• You have the right, when inspecting records on the premises of an agency, to make copies of that record using your own equipment without being charged any fees or costs – though the agency may deny the use of such equipment if it would damage the record or result in “unauthorized access to the agency’s computer systems or secured networks by using software, equipment or any other technology capable of accessing, altering, or compromising the agency’s records.”[28]

C. Materials containing both exempt and non-exempt information

  • You are entitled to non-exempt portions of a record if reasonably segregable, i.e., if exempt portions can be redacted.[29]
  • Always ask to have any reasonably segregable portion provided.

D. Assistance

  • Government Code section 6253.1 obligates public agencies to assist the public to make focused and effective requests that reasonably describe identifiable records.
  • Public agencies are required, to the extent reasonable, to do all of the following:
  • Assist the public in identifying records and information responsive to the request or purpose of the request;
  • Describe the information technology and physical location in which the records exist;
  • Provide suggestions for overcoming any practical basis for denying access to the records or information sought.
  • Always include in your written PRA requests a request for assistance pursuant to Government Code section 6253.1.
  • In general, ask the agency to identify the records or information responsive to your request, and to describe their location.

SECTION NOTES

[16] Gov. Code § 6253(a).

[17] Gov. Code § 6253.4.

[18] Gov. Code § 6253(b).

[19] Gov. Code § 6253(c).

[20] City of Los Angeles v. Metropolitan Water District of Southern California, 42 Cal. App. 5th 290, 297 (2019).

[21] Gov. Code § 6253(b).

[22] Gov. Code § 6253(b).

[23] North County Parents Organization v. Department of Education, 23 Cal. App. 4th 144, 146 (1994).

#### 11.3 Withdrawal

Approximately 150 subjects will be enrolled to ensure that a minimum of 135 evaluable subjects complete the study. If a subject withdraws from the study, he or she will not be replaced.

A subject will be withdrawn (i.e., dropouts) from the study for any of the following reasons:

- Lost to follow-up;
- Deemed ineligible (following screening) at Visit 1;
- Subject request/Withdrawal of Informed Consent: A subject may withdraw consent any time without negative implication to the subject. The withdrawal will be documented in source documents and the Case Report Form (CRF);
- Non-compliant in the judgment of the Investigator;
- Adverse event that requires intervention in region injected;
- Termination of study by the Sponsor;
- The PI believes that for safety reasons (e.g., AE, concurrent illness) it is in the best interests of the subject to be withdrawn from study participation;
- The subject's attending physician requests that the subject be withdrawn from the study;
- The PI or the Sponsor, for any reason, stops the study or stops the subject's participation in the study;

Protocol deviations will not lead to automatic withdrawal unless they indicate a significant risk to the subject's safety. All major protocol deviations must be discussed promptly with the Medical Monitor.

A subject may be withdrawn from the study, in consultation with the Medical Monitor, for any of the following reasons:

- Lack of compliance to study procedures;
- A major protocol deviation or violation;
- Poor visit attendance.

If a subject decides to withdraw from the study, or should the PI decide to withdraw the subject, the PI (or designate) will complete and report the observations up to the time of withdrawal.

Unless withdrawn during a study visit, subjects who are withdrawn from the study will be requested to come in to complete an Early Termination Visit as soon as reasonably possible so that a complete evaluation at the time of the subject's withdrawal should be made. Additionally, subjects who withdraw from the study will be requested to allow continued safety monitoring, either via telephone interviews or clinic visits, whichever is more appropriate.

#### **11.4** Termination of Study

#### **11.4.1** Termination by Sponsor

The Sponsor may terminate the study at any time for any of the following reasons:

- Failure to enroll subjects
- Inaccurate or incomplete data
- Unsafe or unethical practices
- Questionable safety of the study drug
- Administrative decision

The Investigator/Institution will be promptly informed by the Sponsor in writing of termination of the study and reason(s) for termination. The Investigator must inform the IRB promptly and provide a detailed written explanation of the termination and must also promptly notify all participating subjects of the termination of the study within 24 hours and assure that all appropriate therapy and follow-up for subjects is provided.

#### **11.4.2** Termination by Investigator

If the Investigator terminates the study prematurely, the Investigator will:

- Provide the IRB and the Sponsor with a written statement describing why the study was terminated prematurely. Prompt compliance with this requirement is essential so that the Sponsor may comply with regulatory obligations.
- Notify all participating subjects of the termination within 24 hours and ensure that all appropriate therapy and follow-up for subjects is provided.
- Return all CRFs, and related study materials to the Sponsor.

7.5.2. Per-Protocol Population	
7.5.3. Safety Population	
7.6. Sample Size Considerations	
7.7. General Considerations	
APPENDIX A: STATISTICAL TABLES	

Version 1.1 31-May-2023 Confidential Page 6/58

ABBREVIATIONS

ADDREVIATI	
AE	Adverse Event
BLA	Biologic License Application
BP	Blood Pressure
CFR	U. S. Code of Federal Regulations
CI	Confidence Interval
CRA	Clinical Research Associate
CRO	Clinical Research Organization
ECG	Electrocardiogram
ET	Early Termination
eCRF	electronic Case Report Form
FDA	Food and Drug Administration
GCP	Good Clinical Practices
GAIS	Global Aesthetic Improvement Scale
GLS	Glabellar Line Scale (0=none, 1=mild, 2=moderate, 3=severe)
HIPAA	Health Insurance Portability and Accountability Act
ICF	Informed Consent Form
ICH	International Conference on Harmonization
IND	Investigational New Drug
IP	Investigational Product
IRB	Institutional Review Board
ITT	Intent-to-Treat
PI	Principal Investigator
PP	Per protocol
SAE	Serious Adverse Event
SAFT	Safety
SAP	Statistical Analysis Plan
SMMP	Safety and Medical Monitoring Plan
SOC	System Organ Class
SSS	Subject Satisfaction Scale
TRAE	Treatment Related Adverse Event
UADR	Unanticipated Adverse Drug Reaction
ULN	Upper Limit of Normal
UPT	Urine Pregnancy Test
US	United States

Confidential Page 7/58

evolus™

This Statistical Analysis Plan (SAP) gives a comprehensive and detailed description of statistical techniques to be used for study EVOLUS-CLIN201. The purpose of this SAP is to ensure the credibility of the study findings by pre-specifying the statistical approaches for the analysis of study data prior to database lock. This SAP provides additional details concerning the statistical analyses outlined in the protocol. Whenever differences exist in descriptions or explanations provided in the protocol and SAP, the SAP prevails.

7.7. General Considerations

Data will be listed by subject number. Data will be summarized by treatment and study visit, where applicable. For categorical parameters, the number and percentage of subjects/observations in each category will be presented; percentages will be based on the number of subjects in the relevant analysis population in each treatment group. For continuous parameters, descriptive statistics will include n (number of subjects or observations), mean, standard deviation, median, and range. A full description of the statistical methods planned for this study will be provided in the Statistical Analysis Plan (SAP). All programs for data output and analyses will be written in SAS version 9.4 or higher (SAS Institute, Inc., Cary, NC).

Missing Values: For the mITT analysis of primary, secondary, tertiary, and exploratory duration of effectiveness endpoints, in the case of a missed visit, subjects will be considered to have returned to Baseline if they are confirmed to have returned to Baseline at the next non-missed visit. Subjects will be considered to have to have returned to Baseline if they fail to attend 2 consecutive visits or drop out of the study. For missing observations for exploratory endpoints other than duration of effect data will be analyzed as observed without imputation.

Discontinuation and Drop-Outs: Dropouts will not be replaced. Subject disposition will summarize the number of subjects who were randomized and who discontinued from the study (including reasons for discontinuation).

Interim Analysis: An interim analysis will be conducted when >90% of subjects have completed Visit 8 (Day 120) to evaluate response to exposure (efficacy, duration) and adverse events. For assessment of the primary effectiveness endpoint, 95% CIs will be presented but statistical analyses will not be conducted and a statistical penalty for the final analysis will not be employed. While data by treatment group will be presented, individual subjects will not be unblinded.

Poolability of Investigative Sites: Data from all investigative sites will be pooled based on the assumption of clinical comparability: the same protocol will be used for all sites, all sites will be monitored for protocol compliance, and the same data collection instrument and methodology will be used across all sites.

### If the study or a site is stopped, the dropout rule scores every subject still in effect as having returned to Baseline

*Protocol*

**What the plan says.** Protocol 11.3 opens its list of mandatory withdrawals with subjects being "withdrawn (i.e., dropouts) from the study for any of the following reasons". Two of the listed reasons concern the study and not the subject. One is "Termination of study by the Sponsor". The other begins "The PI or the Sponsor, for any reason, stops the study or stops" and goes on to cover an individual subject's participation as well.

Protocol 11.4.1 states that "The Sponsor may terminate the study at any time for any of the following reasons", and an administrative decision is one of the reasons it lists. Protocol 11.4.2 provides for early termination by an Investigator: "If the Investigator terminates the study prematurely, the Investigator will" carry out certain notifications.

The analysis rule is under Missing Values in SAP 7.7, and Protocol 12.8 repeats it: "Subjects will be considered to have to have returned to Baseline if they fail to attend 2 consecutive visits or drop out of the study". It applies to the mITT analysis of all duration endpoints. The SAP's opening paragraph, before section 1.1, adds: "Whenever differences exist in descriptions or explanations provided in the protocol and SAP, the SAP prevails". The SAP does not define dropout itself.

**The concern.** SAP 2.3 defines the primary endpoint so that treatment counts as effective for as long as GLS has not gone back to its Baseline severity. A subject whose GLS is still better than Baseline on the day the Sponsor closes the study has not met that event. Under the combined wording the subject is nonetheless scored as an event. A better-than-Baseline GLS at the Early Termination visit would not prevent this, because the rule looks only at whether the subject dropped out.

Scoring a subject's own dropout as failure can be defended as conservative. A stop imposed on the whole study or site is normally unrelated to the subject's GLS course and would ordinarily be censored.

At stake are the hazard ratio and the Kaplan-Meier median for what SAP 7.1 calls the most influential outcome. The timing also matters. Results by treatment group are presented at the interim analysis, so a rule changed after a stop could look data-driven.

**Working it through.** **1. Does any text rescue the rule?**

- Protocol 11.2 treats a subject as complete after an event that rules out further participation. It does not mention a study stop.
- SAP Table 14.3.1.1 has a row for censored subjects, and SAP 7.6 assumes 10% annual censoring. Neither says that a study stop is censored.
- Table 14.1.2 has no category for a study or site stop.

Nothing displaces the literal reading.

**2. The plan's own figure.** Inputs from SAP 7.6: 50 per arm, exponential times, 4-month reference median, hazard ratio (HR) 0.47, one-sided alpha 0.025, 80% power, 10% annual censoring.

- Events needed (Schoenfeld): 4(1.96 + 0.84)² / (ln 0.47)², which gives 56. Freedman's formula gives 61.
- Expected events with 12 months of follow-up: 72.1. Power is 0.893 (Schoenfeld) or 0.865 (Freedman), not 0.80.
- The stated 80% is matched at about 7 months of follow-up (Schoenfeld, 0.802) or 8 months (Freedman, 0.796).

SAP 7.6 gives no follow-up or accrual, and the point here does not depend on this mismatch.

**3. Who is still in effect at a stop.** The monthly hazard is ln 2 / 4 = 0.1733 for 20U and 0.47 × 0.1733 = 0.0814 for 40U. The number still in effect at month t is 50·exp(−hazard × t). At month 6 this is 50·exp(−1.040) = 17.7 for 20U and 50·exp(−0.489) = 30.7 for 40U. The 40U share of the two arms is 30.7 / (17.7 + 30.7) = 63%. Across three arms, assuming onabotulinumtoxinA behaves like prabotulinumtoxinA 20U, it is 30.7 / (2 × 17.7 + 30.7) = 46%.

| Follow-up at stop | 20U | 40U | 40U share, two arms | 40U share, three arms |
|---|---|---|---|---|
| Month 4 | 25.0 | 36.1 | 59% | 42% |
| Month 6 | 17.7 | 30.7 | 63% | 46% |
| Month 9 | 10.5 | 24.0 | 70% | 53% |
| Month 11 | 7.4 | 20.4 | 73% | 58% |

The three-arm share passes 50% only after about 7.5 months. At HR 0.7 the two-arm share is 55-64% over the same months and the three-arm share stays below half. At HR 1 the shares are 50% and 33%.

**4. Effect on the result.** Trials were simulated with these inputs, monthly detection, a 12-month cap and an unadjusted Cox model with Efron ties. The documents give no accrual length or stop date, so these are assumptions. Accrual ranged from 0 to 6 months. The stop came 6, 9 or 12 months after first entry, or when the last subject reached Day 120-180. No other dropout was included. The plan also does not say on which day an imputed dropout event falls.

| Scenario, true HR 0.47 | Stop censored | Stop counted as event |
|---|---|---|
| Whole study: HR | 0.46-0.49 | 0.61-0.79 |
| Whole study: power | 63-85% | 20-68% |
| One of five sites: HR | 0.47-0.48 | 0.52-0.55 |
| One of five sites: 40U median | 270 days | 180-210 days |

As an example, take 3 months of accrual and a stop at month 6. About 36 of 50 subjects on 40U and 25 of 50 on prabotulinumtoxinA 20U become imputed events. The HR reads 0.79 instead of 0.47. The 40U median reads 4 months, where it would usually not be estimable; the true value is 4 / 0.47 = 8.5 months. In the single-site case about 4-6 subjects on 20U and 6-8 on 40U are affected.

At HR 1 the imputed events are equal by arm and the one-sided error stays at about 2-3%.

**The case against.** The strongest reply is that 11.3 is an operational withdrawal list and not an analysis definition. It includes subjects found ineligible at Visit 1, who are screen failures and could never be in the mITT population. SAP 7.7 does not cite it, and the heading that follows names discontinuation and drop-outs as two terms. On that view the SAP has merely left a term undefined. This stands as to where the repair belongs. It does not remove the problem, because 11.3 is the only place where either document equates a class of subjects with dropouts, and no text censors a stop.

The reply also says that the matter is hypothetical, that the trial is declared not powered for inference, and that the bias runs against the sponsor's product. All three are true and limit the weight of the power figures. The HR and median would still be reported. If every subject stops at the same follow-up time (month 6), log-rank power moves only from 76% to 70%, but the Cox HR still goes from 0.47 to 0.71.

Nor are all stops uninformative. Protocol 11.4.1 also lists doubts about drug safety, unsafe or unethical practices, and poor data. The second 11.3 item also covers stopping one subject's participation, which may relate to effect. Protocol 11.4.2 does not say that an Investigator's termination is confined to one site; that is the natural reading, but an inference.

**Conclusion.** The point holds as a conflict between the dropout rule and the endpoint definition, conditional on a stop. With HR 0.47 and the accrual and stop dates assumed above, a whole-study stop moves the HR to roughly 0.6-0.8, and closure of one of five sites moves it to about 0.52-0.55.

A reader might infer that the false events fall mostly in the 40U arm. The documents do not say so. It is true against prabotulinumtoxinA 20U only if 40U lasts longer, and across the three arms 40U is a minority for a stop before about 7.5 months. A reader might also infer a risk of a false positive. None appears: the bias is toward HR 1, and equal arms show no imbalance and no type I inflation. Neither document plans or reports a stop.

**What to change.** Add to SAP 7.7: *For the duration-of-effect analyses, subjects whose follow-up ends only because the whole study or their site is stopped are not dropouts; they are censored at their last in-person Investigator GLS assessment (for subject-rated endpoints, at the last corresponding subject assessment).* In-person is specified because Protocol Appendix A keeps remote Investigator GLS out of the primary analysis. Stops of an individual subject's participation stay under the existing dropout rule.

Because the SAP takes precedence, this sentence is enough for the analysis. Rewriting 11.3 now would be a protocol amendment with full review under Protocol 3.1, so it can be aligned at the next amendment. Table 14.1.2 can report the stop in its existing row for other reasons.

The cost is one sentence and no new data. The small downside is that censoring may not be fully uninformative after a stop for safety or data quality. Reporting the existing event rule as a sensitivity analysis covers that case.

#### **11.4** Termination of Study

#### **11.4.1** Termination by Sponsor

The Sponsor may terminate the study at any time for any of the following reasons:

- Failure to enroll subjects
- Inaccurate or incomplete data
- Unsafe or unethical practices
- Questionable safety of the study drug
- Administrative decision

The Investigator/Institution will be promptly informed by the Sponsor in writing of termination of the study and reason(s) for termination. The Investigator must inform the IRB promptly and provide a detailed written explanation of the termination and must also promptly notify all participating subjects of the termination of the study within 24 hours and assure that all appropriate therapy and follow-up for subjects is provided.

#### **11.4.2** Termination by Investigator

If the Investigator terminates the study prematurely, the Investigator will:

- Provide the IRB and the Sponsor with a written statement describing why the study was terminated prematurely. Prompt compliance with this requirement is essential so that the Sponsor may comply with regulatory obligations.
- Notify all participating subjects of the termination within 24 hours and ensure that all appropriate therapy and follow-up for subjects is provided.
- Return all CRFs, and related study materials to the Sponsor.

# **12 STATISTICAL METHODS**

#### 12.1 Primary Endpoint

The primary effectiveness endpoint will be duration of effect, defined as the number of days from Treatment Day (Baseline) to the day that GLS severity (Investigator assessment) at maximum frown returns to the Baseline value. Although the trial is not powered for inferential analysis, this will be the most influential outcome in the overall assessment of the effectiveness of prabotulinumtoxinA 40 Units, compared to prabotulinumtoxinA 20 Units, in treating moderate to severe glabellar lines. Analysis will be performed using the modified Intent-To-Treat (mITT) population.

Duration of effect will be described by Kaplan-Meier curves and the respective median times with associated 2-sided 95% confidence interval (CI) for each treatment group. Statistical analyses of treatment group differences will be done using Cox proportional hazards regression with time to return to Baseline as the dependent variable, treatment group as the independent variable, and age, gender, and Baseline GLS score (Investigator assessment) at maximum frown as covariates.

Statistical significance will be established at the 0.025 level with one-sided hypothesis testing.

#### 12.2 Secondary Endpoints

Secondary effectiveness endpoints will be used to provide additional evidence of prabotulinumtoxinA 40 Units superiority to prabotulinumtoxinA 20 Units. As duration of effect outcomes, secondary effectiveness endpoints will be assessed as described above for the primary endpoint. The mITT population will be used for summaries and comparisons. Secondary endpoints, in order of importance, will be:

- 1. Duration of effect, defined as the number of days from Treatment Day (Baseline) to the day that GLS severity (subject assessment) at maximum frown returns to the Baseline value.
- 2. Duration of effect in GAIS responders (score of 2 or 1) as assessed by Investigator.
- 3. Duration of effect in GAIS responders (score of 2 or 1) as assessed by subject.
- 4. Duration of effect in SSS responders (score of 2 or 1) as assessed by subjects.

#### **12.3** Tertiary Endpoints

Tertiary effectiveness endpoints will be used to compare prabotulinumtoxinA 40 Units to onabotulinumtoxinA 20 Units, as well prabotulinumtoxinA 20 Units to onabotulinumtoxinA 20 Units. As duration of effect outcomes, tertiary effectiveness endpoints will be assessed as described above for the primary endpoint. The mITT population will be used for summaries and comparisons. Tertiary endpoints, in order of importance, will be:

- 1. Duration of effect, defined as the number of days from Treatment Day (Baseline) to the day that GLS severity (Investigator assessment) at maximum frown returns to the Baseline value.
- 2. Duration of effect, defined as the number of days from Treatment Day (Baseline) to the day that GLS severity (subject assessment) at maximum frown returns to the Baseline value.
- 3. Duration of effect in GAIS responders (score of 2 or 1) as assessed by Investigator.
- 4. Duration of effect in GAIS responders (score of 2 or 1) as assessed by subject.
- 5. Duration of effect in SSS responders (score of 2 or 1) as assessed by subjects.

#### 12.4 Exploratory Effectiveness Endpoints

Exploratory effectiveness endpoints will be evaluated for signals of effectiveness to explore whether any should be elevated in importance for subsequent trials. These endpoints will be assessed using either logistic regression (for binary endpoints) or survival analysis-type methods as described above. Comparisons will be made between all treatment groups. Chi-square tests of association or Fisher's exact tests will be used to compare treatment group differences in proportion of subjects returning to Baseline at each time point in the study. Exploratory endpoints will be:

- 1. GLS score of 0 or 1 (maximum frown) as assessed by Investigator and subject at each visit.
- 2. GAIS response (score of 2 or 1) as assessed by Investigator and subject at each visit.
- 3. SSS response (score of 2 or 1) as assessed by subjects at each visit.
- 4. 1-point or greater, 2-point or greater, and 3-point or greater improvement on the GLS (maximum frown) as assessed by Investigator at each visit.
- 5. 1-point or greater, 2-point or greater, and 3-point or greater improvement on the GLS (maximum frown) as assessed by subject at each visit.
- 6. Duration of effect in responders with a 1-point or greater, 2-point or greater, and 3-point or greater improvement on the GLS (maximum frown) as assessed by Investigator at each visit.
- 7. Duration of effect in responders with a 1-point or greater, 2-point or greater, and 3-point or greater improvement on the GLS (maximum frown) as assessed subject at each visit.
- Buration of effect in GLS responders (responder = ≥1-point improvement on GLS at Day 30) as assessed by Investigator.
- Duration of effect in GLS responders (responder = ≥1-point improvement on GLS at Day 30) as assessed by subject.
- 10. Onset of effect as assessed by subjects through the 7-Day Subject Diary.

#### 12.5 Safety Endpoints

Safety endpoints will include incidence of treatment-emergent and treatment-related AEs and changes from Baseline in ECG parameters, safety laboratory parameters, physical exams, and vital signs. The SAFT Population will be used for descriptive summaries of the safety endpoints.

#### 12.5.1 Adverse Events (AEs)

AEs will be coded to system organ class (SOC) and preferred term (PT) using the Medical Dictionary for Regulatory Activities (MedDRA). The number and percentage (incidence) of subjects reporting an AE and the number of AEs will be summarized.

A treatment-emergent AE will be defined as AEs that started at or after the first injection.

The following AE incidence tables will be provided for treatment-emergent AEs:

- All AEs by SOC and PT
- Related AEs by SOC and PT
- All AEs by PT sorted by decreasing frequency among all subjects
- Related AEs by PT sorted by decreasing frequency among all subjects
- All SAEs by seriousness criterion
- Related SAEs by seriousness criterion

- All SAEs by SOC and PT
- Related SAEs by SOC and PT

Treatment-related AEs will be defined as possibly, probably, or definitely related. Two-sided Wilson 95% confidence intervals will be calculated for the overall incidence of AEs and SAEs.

[24] 85 Ops. Cal. Atty. Gen. 225 (2002).

[25] Gov. Code § 6253.9(f).

[26] Gov. Code § 6253.9(a)(2). But see Gov. Code § 6253.9(b).

[27] National Lawyers Guild, San Francisco Bay Area Chapter v. City of Hayward, 9 Cal. 5th 488 (2020).

[28] Gov. Code § 6253(d)(1)-(2).

[29] Gov. Code § 6253.

V. CPRA Exemptions

A. The Public Records Act contains or incorporates numerous exemptions.

  • The PRA itself contains many exemptions permitting public agencies to withhold certain categories of records. Most of these are set out in Government Code section 6254. Additional exemptions are included in separate sections.
  • The PRA also includes a provision exempting records the disclosure of which is exempted or prohibited under federal or other state law. Government Code section 6254(k) incorporates literally hundreds of specific statutory exemptions, most of which are listed at the end of the PRA (Government Code § 6275 et seq.), including, for example:
    • Rap sheets (“criminal offender record information”).[30]
    • Medical records.[31]
    • Court records in unlawful detainer proceedings (sealed for 60 days, or indefinitely if the defendant prevails).[32]
    • Strawberry marketing information.[33]
  • Note: the fact that a statute is included in the list does not mean that it necessarily creates an exemption.[34] You need to look at the statute to determine if it actually prevents disclosure of public records.

B. Frequently invoked exemptions.

  • The following are some of the most frequent exemptions:
    • Preliminary drafts or notes not normally retained, provided the public interest in withholding outweighs the public interest in disclosure (Government Code § 6254(a)).
    • Personnel, medical, and similar files (Government Code § 6254(c)). This exemption is routinely invoked when the public agency believes a request seeks information pertaining to identifiable public officials or employees that is private, sensitive or controversial. But in fact, the information may only be withheld if its disclosure “would constitute an unwarranted invasion of personal privacy.” (Government Code § 6254(c)). That is and is meant to be, a high threshold.
    • Salary information: The salaries (and other cash compensation, such as bonuses and overtime pay) of specific, named public employees must be disclosed in response to a public records request. While public employees have a legitimate privacy interest in such information, the California Supreme Court reasoned that this interest is outweighed by the public interest in how the government spends the public’s money.[35] Amounts received by former government employees in the form of pension payments also must be disclosed.[36]